It gets into some technical issues, like bit-rates and codecs, but the long and short of it is that if you want to make a long-form film, having more control is better. At the ODH walk event, I shot on one camera, and Kelly shot on his GoPro4. Both kinds of footage came out very well, but they do not match. If my goal is to tell a seamless story without the distraction of two entirely different looks, I need the control to make the footage match. If anyone has spent time with a GoPro, you know that it shoots amazing footage in bright sunlight on a clear day. The colors are punchy and vivid, and the footage is crispy and sharp. This is a beautiful effect for video, as in, welcome to the part where I jump off a sandstone cliff and plunge into huge surf where a surfboard is waiting for me to shred (or whatever surfers do). As part of a seamless film, well frankly, it needs to be toned down. The usual method for controlling the over-punched effect is to shoot in something known as log. In GoPro terms, it’s called Protune. This is a method of shooting the footage without all the punchy effects, the high contrast, the vivid colors, the in-camera sharpening. The downside is that you can’t throw the video up on YouTube in one fell swoop. The upside is that it captures a bit more dynamic range than the normal method and allows you a lot more latitude in the edit. You can more flexibly define how the final footage looks. This is an important factor when trying to make footage from multiple, different cameras look like they are shooting the same scene.

Nerd ALERT! Then there’s the codec issue. Most lower end cameras shoot some variation of h.264, which is a codec (encoder/decoder), a particular algorithm for compressing the footage through the camera before it gets crammed onto an SD card. As it turns out, h.264 is good enough for this purpose, and it’s good for delivery of the final video. What it’s not good for is the in-between, the actual editing of footage. The reason is that h.264 is an interframe codec, meaning the compression considers the earlier frames and the later frames for each frame of video. It’s very efficient for storage of camera footage, but it places a high demand on the CPU of the computer doing the editing. Every time you look at any given frame of the video, it has to look at multiple frames to display that frame. This takes time, which equates to delays when actually trying to make edit decisions.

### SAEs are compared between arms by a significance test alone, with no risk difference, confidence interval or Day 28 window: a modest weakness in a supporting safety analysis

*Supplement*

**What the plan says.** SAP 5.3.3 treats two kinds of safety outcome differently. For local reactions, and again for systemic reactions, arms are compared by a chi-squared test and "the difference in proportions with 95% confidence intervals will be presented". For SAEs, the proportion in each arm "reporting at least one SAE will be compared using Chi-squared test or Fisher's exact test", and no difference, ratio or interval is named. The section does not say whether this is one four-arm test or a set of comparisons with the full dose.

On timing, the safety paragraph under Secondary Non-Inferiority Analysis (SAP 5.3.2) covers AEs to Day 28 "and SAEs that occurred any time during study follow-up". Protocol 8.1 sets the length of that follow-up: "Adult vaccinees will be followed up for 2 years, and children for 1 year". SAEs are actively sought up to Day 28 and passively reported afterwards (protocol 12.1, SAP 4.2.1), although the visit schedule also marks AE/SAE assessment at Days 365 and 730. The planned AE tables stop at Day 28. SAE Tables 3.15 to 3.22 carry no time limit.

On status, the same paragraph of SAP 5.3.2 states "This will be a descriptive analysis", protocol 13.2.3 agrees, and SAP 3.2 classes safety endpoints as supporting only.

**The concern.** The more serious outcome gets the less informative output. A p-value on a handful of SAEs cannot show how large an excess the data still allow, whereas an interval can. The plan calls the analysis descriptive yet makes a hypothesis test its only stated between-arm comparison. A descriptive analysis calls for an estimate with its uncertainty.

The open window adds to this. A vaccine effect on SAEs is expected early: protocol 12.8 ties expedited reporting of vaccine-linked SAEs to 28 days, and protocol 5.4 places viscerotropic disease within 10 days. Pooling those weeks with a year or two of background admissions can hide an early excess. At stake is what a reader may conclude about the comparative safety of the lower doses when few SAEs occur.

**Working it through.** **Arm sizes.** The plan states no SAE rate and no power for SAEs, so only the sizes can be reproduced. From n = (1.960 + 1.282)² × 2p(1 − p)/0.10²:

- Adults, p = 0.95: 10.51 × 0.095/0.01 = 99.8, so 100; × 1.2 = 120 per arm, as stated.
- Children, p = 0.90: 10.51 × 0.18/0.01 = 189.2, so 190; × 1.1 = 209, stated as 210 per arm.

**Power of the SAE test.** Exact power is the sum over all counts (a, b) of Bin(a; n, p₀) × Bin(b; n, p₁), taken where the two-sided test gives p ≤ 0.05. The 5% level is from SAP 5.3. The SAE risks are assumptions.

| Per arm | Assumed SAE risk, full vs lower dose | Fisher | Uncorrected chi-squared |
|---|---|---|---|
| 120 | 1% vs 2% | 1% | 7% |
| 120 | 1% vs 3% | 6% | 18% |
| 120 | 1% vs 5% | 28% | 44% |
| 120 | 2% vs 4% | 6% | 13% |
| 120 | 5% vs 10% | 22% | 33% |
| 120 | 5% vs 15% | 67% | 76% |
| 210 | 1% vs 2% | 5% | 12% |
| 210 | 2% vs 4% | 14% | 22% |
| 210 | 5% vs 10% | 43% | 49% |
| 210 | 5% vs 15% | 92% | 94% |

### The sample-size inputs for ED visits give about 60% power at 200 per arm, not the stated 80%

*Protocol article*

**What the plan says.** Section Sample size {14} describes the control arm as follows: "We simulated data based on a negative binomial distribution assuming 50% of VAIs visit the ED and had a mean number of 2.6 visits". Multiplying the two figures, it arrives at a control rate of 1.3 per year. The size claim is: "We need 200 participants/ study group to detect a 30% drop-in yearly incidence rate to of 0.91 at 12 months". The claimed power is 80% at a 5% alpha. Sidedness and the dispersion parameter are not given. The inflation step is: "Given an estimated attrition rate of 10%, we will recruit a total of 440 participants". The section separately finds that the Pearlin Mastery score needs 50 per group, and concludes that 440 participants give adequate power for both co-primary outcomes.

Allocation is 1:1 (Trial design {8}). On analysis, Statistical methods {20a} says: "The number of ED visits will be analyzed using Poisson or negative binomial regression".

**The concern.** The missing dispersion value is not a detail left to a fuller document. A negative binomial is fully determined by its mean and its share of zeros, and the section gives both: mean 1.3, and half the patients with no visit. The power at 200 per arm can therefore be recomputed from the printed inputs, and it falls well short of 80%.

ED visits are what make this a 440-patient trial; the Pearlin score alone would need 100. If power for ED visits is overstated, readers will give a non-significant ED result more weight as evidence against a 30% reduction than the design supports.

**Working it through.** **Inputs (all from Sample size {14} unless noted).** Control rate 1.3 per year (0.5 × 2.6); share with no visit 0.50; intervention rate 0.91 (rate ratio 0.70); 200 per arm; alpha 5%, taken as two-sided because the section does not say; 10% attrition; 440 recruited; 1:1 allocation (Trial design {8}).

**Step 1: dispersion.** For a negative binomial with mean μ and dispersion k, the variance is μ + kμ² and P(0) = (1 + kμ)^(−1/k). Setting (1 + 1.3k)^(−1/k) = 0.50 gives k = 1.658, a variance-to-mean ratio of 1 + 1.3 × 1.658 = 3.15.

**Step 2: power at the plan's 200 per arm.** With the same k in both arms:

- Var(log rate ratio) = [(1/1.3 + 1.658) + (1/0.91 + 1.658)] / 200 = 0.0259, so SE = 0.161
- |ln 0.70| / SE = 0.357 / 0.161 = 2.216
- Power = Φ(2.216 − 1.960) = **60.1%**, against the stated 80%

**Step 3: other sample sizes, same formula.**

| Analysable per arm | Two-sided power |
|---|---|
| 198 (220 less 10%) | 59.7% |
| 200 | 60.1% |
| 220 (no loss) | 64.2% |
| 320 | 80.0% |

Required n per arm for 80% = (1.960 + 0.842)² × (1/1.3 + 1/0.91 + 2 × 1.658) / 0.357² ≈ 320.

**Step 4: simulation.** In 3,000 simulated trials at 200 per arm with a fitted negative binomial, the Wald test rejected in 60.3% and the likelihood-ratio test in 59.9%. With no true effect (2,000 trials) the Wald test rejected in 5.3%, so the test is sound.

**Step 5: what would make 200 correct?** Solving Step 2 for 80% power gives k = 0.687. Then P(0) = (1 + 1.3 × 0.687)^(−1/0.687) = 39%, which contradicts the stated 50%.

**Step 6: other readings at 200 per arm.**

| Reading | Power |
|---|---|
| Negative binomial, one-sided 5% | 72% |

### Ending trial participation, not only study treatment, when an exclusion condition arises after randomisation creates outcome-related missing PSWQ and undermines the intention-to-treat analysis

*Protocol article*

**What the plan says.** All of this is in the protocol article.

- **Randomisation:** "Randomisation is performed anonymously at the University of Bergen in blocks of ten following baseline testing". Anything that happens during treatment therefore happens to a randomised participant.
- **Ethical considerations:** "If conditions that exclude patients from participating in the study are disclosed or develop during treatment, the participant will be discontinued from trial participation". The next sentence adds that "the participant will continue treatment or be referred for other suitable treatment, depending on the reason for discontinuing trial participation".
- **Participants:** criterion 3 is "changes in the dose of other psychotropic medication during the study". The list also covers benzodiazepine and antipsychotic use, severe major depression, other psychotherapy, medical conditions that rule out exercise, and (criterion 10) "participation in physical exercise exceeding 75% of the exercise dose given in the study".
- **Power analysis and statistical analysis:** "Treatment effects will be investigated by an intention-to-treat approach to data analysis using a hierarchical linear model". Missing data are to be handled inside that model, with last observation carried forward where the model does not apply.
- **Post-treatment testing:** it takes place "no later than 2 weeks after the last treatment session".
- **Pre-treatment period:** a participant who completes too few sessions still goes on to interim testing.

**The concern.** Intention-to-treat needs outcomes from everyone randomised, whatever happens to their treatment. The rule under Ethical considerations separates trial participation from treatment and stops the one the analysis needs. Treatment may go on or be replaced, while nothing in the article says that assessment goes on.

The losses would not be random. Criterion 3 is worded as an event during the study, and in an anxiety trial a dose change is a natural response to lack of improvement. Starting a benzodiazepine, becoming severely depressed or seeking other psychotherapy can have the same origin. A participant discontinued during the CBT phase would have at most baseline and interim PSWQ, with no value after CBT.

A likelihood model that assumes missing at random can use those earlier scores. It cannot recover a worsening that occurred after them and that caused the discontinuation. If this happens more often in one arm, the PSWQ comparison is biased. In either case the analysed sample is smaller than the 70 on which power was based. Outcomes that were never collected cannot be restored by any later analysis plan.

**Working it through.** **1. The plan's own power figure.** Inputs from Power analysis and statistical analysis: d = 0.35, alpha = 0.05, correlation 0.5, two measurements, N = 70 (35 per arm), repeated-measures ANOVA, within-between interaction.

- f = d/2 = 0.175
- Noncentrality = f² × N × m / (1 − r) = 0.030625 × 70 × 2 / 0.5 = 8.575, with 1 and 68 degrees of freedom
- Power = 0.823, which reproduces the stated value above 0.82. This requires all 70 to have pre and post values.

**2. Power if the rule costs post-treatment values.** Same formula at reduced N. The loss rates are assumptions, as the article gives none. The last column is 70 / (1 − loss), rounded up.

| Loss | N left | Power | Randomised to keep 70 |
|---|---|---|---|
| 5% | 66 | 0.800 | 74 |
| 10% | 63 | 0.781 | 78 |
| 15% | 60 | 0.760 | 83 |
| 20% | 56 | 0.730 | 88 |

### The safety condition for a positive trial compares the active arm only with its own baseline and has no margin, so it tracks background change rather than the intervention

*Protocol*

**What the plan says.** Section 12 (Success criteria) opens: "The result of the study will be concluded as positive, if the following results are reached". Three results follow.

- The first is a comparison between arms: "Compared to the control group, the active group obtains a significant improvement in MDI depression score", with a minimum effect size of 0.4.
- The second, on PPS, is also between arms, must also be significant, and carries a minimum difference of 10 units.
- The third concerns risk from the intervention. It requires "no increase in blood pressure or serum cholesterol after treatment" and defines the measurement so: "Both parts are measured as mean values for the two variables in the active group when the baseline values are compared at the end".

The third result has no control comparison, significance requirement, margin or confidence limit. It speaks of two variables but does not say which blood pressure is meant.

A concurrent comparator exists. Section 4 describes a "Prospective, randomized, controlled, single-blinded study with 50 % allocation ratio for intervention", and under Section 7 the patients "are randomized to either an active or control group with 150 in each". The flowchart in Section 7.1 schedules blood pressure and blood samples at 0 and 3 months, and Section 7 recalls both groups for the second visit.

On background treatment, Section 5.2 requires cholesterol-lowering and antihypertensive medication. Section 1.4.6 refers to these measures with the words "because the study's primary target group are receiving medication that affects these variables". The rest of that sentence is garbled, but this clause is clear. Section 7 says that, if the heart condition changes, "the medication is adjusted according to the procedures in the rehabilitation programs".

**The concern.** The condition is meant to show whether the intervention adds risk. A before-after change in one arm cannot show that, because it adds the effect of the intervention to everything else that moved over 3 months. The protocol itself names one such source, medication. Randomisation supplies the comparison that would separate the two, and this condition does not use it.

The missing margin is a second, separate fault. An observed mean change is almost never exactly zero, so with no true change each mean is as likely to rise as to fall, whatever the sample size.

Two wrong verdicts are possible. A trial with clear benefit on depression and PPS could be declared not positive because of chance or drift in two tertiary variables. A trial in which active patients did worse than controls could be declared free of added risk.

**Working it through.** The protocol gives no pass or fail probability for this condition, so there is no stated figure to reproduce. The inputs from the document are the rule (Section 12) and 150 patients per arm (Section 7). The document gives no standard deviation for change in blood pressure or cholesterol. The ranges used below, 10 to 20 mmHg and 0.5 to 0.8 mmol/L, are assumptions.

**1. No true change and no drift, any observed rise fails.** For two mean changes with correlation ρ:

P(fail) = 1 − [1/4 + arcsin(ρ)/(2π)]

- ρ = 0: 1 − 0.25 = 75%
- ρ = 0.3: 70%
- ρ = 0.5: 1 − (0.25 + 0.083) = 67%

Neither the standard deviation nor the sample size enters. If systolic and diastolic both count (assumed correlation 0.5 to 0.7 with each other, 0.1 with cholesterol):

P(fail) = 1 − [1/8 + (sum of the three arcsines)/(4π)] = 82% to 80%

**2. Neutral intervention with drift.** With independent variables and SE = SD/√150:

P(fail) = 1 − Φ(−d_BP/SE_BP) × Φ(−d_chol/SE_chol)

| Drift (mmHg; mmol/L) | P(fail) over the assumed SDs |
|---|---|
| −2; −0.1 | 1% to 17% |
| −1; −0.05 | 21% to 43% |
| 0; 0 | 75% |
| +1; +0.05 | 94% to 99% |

What’s the solution? First, I had to throw out my favorite editing software of many years. Even in its most current version, it choked on h.264. Of course, it could be my hardware causing the problem, but the reality is that I am running a heavyweight desktop machine. Yes, it’s a few years old, but it’s a serious, high performance chunk of hardware. Each individual hard drive is suspect, and I do have a few performance duds in the box, but I’m not using those for editing. I’m using the best single drive solution I have right now. If it’s not the hardware, then I need to look at the codec. It turns out that there are a multitude of good editing codecs, and every last one of them takes up more hard drive space than the camera original h.264. My first test filled up a terabyte of hard drive space like it was nothing. I worked through the options until I found one that had less-than-ludicrous storage requirements. Needless to say, my powerhouse machine for writing, photography, graphics, and CAD finds itself begging for more and faster hard drive space.

That’s without reliable backups. Imagine you go out for several days and shoot lengthy interviews of dog rescue volunteers and the related B-roll footage of the dogs under their care. You fill up multiple SD cards and take all that footage back to the editing machine. You copy it across to the hard drive and because you need the SD cards for the next shoot, you delete the files from the cards. The next day you’re happily editing away on all that interview footage and the hard drive picks that very day to release the magic smoke and grind to a halt. Without a backup that you made at the same time you imported the footage, you just wasted three days of your time, hours and inconvenience for each of the interview subjects, any money it took to get to the locations, and far worse, you just lost any of those magic moments that happen during interviews, moments that will never happen again.

Currently, I do have a backup drive just for footage, but at the rate I’m going, it will be full by the end of August.